Bowing to pressure from members of Congress and colleges, the Defense Department has agreed to postpone its January 1 deadline for institutions to sign a controversial new memorandum of understanding in order to remain eligible to receive military tuition assistance.
The 90-day extension gives colleges and the department more time to negotiate changes in the document, which the department has said is intended to improve educational outcomes for service members and better safeguard taxpayer dollars. In 2010, the department awarded $542-million to active-duty service members through the Tuition Assistance Program. The program is distinct from the GI Bill, which offers tuition support to veterans.
Several prominent universities have threatened to forgo the aid if the department does not change certain criteria in the memorandum. Those include requirements that colleges award credit for military training and allow service members to spend as little as a year on campus before receiving a bachelor's degree.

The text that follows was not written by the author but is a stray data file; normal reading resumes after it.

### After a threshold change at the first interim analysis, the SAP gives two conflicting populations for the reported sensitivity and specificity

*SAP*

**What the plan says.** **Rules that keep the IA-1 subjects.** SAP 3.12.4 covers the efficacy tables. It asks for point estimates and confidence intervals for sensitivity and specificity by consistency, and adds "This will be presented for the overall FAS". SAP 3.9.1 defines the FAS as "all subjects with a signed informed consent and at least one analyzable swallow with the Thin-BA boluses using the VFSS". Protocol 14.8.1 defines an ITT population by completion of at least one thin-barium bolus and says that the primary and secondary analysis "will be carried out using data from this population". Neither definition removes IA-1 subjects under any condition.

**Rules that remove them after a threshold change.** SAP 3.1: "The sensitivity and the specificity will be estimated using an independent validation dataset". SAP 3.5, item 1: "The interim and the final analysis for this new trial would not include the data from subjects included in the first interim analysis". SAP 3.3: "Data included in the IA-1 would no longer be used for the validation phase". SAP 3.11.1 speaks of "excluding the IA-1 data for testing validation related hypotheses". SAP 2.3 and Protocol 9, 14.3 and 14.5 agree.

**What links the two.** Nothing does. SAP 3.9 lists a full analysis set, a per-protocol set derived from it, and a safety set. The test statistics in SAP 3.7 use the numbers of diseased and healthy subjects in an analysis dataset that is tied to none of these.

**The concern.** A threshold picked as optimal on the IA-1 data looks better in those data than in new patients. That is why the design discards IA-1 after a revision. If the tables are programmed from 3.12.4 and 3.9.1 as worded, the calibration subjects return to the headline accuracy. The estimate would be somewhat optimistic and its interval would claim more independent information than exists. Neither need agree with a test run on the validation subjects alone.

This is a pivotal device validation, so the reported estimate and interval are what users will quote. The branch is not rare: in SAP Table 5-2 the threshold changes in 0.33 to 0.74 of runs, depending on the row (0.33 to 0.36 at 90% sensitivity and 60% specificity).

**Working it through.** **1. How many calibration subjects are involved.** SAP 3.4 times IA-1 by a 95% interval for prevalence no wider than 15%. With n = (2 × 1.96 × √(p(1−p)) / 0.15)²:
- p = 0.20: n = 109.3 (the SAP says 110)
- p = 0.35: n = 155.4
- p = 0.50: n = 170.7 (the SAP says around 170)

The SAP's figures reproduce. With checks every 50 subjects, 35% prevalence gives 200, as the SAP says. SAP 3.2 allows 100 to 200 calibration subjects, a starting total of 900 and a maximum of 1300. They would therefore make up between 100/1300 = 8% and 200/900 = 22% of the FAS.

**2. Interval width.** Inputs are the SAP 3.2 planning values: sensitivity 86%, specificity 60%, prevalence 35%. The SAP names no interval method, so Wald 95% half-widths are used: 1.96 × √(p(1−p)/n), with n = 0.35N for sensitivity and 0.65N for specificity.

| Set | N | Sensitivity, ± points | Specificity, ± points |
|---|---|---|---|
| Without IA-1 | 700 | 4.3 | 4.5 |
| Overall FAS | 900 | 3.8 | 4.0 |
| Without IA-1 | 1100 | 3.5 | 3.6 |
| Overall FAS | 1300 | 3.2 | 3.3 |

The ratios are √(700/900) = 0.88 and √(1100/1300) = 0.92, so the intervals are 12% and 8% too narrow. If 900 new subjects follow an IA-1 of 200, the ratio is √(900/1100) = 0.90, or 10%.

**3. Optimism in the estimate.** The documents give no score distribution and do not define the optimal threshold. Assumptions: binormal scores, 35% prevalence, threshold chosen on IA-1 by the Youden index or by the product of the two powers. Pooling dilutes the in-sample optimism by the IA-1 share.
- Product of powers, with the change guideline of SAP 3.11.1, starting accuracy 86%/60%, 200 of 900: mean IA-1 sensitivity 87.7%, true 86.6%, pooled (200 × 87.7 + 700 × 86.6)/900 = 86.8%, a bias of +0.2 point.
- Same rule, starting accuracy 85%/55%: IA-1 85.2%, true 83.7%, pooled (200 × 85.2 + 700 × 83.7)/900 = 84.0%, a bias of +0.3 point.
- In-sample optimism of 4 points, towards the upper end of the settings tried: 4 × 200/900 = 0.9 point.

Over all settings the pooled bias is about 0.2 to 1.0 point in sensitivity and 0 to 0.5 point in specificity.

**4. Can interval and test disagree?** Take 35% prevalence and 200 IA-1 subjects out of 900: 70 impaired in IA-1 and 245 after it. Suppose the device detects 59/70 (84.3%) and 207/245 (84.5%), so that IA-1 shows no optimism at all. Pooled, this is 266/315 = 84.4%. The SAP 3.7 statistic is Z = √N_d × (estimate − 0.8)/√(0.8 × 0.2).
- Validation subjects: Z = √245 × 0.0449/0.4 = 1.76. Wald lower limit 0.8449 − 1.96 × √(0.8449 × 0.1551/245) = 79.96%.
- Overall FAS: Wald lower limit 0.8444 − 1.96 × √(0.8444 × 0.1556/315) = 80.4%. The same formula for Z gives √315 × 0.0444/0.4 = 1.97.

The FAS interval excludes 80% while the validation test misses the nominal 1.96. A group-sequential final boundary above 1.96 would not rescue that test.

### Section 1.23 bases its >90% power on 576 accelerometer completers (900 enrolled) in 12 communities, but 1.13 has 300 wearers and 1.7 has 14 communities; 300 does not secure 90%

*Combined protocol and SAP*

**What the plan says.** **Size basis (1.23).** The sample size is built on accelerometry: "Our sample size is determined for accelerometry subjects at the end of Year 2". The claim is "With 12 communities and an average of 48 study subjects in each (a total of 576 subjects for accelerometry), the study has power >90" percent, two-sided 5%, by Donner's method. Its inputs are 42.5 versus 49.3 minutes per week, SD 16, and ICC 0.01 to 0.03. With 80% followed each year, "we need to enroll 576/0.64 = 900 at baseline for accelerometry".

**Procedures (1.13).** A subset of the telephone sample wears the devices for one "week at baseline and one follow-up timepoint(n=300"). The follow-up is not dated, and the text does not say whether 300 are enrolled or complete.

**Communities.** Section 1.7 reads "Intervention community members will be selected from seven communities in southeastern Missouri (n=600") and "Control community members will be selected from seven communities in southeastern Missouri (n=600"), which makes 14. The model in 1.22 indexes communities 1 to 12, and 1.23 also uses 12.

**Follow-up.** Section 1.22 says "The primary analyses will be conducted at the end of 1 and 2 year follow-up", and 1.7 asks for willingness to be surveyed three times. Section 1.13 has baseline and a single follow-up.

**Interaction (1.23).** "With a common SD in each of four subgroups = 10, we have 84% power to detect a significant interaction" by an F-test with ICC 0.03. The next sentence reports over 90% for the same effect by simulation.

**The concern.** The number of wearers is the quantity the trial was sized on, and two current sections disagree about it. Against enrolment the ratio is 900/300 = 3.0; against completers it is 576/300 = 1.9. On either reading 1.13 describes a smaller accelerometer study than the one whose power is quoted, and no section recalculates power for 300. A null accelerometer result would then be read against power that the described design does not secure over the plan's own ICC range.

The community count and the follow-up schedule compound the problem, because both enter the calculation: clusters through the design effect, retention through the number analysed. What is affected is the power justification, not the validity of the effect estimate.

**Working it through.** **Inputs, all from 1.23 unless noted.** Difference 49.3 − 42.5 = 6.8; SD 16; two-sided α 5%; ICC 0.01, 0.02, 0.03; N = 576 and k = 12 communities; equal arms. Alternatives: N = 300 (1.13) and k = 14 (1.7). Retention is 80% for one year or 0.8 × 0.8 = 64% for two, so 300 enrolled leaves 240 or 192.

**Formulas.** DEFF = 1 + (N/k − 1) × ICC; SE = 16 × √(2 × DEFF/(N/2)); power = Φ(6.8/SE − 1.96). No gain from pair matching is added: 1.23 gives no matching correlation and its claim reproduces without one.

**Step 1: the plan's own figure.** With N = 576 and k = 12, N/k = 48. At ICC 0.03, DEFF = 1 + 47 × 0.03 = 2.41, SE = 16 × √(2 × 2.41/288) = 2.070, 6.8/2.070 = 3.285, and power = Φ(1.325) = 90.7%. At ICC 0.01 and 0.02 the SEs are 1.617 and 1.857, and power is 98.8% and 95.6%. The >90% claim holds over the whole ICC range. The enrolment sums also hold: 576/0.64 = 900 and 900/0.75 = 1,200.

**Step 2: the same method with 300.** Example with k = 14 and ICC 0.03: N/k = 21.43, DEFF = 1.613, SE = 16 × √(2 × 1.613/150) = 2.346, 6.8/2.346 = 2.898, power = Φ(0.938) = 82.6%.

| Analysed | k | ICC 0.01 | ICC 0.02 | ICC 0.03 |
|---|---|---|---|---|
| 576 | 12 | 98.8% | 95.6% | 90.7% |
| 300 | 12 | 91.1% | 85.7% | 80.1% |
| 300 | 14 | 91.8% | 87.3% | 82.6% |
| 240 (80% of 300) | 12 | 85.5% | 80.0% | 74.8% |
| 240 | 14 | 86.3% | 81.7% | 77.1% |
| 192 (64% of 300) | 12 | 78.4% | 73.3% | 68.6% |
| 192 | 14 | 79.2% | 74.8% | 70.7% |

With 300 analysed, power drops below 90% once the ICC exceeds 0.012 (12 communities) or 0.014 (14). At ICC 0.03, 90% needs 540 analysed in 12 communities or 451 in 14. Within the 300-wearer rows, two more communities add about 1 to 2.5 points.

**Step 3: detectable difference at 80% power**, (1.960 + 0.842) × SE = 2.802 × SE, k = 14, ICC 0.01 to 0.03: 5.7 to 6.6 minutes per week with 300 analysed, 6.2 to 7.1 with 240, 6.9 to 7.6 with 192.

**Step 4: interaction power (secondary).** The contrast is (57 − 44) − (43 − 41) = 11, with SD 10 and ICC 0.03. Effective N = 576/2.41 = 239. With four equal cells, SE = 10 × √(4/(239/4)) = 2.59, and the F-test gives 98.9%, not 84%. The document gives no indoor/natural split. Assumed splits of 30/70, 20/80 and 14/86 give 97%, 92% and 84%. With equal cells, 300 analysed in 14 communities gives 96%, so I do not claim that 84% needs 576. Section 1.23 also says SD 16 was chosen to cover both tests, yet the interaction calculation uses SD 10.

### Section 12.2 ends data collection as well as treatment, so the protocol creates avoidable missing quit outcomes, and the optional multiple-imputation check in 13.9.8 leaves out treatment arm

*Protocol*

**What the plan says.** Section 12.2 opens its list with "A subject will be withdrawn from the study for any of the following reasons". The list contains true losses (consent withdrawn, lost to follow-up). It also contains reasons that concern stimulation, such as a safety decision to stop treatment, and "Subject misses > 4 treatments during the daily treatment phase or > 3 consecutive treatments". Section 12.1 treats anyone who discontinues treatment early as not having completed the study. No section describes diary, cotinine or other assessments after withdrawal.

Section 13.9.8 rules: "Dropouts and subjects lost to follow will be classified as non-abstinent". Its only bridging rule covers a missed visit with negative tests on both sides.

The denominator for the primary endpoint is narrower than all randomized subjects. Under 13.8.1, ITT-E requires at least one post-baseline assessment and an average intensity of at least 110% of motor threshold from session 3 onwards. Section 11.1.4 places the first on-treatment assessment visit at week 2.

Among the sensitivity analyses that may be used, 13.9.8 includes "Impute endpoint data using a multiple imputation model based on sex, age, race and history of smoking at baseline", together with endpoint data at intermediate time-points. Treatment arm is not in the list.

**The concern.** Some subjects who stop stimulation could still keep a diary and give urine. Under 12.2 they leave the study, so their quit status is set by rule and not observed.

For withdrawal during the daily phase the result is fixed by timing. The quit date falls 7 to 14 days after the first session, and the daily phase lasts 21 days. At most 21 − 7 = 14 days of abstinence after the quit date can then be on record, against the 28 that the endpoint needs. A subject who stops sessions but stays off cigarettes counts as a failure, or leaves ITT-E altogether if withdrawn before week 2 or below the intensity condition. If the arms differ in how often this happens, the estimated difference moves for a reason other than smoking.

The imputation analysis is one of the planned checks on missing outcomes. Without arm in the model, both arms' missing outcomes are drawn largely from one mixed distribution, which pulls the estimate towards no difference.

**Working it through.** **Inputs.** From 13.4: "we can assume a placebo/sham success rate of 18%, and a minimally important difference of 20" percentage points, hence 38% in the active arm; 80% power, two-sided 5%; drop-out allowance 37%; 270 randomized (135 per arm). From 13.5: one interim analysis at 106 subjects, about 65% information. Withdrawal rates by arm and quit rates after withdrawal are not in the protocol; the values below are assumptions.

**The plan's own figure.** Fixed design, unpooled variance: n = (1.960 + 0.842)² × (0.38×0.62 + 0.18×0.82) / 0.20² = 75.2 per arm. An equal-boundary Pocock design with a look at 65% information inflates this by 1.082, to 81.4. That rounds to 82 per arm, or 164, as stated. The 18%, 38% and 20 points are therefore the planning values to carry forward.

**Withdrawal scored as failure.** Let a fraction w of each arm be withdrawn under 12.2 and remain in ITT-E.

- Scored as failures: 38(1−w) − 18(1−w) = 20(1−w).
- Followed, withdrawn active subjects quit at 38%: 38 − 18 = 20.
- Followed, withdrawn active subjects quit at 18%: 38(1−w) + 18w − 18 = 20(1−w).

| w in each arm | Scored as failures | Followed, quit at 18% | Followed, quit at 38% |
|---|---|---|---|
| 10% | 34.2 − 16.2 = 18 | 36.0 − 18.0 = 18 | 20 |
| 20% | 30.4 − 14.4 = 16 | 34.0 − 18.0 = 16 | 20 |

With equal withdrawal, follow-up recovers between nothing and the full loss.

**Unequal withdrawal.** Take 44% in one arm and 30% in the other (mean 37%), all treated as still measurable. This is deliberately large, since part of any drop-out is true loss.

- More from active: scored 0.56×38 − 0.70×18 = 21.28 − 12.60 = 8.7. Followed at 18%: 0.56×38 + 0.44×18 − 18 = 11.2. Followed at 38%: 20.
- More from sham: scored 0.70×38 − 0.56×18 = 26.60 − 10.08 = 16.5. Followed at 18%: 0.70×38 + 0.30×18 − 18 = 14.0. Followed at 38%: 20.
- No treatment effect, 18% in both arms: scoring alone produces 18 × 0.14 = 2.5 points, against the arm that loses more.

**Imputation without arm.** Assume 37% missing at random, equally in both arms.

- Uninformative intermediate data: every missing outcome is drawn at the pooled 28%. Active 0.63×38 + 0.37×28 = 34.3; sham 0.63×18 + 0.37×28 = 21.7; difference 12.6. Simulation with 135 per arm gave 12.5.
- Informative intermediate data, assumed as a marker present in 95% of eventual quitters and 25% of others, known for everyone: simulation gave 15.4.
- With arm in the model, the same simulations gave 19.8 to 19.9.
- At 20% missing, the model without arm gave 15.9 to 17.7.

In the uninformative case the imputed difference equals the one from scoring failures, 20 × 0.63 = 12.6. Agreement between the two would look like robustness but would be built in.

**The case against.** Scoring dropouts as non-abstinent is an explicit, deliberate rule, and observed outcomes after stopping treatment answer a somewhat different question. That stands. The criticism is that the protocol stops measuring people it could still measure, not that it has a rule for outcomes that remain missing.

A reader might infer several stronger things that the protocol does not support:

In a letter sent to the department last month, the American Council on Education said those requirements, and others, were "at odds with traditional assumptions about federal versus institutional control over academic affairs."
The Government Accountability Office, Congress's investigative arm, has urged the department to expand its oversight of the Tuition Assistance Program.
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